If Money Talks, What Does it Say About Brexit? Iain McMenamin (Dublin City University) [This is a summary of If Money Talks, What Does it Say About Brexit? It is the latest paper in the DCU Brexit Institute Working Paper Series.] Politics used to be easy for British business. There was really only one relevant…
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Will a Hard Brexit Lead to a Hard Border? WTO Law and the Backstop

Will a Hard Brexit Lead to a Hard Border? WTO Law and the Backstop Chloé Papazian (Dublin City University) On 7 December 2017, the EU and the UK Government concluded in a Joint Report that they should agree on a so-called ‘backstop’ solution for the Irish border to prevent a border between Ireland and Northern Ireland.…
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Mark Carney on No-Deal Brexit

Mark Carney on No-Deal Brexit: This is Modern Central Banking, but Please Handle with Care   Donato Masciandaro (Department of Economics, Bocconi University and SUERF) On Friday the Governor of the Bank of England (BoE) Mark Carney said that there was as “uncomfortably high” risk of the UK leaving the European Union without a deal, and…
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Event Report: Brexit, Customs and Trade

Event Report: Brexit, Customs and Trade Cornelia-Adriana Baciu On 14 June 2018, the DCU Brexit Institute organized an event on “Brexit, Customs and Trade”. This event featured an opening keynote speech by Michael Russell, Scottish Minister for UK Negotiations on Scotland’s Place in Europe, followed by an expert panel discussion and a closing keynote speech…
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Brexit, Customs and Trade

Brexit, Customs and Trade Edgar L. W. Morgenroth (Dublin City University) Edgar Morgenroth is Professor of Economics at the DCU Business School. He will be speaking in Dublin on 14 June at a public event on “Brexit, Customs and Trade” organized by the DCU Brexit Institute. The event will also feature keynote speeches by Michael…
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Event Report On “Brexit, Medicine and Public Health”

Event Report on “Brexit, Medicine and Public Health” By Ross Nugent (Dublin City University) On 3 May 2018, the DCU Brexit Institute organized an event on “Brexit, Medicine and Public Health”. This event featured an opening debate between Baroness Suttie (Member of the UK House of Lords, European Union Committee) and Paulo Rangel (Member of the EU Parliament, Constitutional Affairs Committee), followed…
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Brexit and the Irish Health System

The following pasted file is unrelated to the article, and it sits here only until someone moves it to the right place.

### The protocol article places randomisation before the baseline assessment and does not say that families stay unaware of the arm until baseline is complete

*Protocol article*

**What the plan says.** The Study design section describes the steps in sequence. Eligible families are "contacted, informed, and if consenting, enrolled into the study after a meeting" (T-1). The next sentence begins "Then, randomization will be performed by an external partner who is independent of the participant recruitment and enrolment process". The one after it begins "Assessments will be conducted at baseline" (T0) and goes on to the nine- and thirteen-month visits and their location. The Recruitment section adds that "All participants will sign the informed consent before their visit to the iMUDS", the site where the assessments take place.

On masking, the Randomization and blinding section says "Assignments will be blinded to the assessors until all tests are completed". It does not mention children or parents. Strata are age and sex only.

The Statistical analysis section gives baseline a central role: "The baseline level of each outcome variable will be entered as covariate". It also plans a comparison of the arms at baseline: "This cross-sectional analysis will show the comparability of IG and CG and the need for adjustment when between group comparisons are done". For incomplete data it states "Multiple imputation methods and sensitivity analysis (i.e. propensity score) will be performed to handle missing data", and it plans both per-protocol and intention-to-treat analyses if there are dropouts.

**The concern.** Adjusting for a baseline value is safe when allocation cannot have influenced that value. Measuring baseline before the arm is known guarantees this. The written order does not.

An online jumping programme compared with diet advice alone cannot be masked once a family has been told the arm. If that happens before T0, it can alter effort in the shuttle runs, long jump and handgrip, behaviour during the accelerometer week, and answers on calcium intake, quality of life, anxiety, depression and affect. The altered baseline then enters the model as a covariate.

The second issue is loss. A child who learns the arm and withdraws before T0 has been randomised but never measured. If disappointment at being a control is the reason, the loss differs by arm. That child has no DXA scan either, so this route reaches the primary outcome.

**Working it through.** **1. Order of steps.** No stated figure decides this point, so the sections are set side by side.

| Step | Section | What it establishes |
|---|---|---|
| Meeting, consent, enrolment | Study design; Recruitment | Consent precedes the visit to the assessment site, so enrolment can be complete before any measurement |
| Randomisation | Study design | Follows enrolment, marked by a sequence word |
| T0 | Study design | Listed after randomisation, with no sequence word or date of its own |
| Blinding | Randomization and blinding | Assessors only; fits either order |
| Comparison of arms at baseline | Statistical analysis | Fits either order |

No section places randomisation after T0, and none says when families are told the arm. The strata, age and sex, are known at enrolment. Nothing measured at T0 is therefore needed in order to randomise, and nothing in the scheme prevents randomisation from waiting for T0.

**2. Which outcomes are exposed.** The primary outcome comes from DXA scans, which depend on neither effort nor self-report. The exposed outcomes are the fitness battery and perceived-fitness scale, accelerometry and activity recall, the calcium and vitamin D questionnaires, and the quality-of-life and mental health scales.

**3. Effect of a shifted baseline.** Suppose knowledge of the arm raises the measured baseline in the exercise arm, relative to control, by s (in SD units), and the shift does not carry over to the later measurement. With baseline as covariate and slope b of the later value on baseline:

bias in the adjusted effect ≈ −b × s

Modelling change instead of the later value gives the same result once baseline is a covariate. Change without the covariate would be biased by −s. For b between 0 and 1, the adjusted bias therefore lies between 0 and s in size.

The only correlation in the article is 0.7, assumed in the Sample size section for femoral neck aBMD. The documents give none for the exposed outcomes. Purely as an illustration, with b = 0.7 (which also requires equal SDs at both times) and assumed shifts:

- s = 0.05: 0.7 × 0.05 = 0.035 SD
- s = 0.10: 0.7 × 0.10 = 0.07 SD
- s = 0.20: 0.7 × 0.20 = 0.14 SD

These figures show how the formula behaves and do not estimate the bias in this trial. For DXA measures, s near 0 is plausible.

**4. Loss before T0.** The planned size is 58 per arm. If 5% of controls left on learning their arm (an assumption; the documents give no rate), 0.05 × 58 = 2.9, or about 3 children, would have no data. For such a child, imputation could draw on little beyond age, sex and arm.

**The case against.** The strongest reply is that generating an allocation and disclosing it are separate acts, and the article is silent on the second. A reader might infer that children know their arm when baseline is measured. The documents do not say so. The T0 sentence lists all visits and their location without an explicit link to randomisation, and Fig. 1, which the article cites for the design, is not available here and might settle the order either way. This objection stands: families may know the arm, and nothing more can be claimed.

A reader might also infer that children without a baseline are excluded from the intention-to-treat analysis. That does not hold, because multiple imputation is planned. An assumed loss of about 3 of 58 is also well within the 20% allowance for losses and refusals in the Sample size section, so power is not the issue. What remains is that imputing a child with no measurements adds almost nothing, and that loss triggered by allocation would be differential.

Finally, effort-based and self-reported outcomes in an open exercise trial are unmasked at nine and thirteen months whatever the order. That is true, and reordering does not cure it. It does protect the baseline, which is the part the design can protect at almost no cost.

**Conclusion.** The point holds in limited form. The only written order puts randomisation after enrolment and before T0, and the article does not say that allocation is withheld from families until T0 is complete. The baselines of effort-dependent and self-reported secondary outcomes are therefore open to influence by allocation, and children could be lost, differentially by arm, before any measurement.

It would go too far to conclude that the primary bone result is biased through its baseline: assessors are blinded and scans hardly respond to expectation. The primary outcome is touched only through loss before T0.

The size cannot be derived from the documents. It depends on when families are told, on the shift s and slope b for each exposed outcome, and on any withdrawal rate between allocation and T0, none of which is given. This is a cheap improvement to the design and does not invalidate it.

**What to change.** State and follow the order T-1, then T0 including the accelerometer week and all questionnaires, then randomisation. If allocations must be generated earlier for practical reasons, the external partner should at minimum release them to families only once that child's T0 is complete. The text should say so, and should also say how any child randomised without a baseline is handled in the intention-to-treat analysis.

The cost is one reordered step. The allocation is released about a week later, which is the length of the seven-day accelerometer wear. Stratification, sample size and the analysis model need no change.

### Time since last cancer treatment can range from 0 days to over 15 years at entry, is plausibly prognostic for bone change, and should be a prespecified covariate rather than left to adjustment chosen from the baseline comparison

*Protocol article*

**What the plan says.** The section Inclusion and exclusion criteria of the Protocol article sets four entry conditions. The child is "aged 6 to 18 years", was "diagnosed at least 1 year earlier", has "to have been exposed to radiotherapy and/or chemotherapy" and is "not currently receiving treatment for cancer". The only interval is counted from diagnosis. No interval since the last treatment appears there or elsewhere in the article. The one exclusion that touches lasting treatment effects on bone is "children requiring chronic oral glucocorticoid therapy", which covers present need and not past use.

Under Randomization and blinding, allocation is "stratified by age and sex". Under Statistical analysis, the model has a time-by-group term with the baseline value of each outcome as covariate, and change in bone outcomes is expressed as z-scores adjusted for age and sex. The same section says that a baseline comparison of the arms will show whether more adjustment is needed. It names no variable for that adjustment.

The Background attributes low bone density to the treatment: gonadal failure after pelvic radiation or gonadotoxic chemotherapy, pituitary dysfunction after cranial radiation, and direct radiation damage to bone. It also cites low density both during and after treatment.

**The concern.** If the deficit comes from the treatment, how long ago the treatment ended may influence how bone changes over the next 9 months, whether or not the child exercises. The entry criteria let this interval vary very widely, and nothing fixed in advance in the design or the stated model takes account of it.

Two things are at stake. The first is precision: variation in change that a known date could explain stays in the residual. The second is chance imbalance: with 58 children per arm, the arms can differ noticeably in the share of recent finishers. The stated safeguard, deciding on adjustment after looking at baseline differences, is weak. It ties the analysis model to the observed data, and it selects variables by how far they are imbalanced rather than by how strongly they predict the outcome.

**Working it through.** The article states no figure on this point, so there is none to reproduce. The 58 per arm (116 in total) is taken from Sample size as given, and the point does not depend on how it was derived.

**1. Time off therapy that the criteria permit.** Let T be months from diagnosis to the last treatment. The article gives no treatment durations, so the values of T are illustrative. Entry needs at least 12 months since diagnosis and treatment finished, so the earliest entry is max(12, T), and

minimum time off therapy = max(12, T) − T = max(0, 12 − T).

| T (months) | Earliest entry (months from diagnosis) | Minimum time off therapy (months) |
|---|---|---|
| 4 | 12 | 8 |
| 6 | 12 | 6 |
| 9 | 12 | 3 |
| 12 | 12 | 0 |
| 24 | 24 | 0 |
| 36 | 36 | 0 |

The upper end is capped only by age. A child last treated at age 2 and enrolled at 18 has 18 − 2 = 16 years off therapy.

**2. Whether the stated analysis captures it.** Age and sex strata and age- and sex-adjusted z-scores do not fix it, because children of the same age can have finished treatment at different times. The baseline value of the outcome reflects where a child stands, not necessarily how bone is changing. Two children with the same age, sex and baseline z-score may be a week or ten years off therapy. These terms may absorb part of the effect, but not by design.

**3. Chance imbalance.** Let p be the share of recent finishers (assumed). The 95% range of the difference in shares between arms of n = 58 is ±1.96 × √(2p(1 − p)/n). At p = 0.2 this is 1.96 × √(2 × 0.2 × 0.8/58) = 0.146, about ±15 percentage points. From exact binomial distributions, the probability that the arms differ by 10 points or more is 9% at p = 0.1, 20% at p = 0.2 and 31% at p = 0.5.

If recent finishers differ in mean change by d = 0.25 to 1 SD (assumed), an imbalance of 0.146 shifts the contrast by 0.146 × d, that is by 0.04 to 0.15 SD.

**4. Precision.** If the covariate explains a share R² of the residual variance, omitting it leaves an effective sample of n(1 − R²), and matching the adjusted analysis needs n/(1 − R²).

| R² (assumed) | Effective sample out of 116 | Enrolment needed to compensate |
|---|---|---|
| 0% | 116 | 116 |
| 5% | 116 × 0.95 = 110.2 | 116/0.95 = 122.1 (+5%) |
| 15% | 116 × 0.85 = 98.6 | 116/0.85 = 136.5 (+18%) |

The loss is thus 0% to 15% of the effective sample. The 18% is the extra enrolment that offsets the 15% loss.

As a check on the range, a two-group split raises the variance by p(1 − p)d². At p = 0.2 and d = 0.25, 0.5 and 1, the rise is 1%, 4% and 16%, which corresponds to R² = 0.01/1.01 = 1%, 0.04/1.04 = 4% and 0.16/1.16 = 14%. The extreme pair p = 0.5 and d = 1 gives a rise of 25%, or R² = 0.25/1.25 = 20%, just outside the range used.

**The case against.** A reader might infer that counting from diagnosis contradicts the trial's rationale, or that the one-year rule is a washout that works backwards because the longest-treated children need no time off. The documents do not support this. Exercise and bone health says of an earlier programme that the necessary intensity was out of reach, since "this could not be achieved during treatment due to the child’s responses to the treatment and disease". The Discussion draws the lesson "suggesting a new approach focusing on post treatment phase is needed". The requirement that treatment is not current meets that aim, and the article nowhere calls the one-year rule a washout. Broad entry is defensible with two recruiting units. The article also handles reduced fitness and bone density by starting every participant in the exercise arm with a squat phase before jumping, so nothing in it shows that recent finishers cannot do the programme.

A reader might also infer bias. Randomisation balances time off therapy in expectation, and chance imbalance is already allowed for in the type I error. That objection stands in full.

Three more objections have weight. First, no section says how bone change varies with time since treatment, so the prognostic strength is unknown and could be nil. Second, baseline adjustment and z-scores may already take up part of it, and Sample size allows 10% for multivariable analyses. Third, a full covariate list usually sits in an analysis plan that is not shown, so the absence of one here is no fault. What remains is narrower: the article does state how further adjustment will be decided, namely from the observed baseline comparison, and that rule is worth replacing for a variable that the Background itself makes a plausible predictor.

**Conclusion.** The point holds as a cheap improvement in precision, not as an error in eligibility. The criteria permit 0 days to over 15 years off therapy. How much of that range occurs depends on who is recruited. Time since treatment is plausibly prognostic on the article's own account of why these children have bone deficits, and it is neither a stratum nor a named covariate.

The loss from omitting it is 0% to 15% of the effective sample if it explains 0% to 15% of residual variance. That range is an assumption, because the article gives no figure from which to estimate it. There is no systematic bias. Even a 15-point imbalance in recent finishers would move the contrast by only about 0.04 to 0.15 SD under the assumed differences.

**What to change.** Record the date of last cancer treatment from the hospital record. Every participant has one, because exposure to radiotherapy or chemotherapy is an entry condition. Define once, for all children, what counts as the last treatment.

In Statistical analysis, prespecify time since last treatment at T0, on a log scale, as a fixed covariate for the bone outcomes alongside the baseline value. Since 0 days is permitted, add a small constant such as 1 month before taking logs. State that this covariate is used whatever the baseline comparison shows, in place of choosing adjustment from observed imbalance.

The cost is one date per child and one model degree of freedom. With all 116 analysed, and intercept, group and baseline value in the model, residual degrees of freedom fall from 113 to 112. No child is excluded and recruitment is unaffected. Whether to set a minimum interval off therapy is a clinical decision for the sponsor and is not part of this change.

Upcoming Event: Brexit, Medicine and Public Health, 3 May 2018 Brexit and the Irish Health System Anthony Staines (Dublin City University) Our nearest and dearest neighbours are engaged in leaving the European Union.  For Ireland, the experience may be less like your neighbours moving, than them moving, taking their house, garden, the road outside, and…
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Event Report on “Brexit and Financial Services”

Event Report on “Brexit and Financial Services” 12 April 2018 By Sose Mayilyan and Annelieke Mooij, PhD Students, Dublin City University On 12 April 2018 the DCU Brexit Institute organized an event on Brexit and Financial Services, that featured an opening keynote address by Joaquin Almunia, former European Commissioner, an expert panel discussion, and a closing keynote address by Ed Sibley, Deputy…
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Brexit, Open Banking and the FinTech Revolution

Upcoming Event: Brexit and Financial Services, 12 April 2018. Brexit, Open Banking and the FinTech Revolution Mark Cummins (DCU Business School) Before the UK referendum vote on the 23rd June 2016 and the subsequent uncertainty that has prevailed over Brexit, the European Union had already set in train what is to be a seismic shift in…
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Brexit, the OECD and Financial Markets

Upcoming Event: Brexit and Financial Services, 12 April 2018. Ticking Clocks and Financial Markets: Brexit and the OECD’s 2017 Economic Forecast Michael Breen (Dublin City University) Elliott Doak (Kroll Rating Agency) The EU’s chief negotiator Michel Barnier warns that the clock is ticking. Soon we will learn more about the UK’s future relationship with the…
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Public Procurement and Brexit: The Risk to Ireland

Public procurement refers to the purchase of goods, works and services by the public sector (and organizations funded in the main through public monies).

In Ireland, as undoubtedly in many other countries, interest in public procurement appears to be inversely related to the fortunes of the economy. In times of economic prosperity the procurement of goods and services by public sector organizations has tended not to be a primary consideration for politicians, policy makers or industry representative groups. However, in recent years public procurement has moved center stage for both the public and private sectors of the economy. For central government, the strategic management of procurement across the public sector has assumed priority status. Expenditure by public sector organizations on a range of goods and services is coming under increasing scrutiny with a view to realizing cost savings.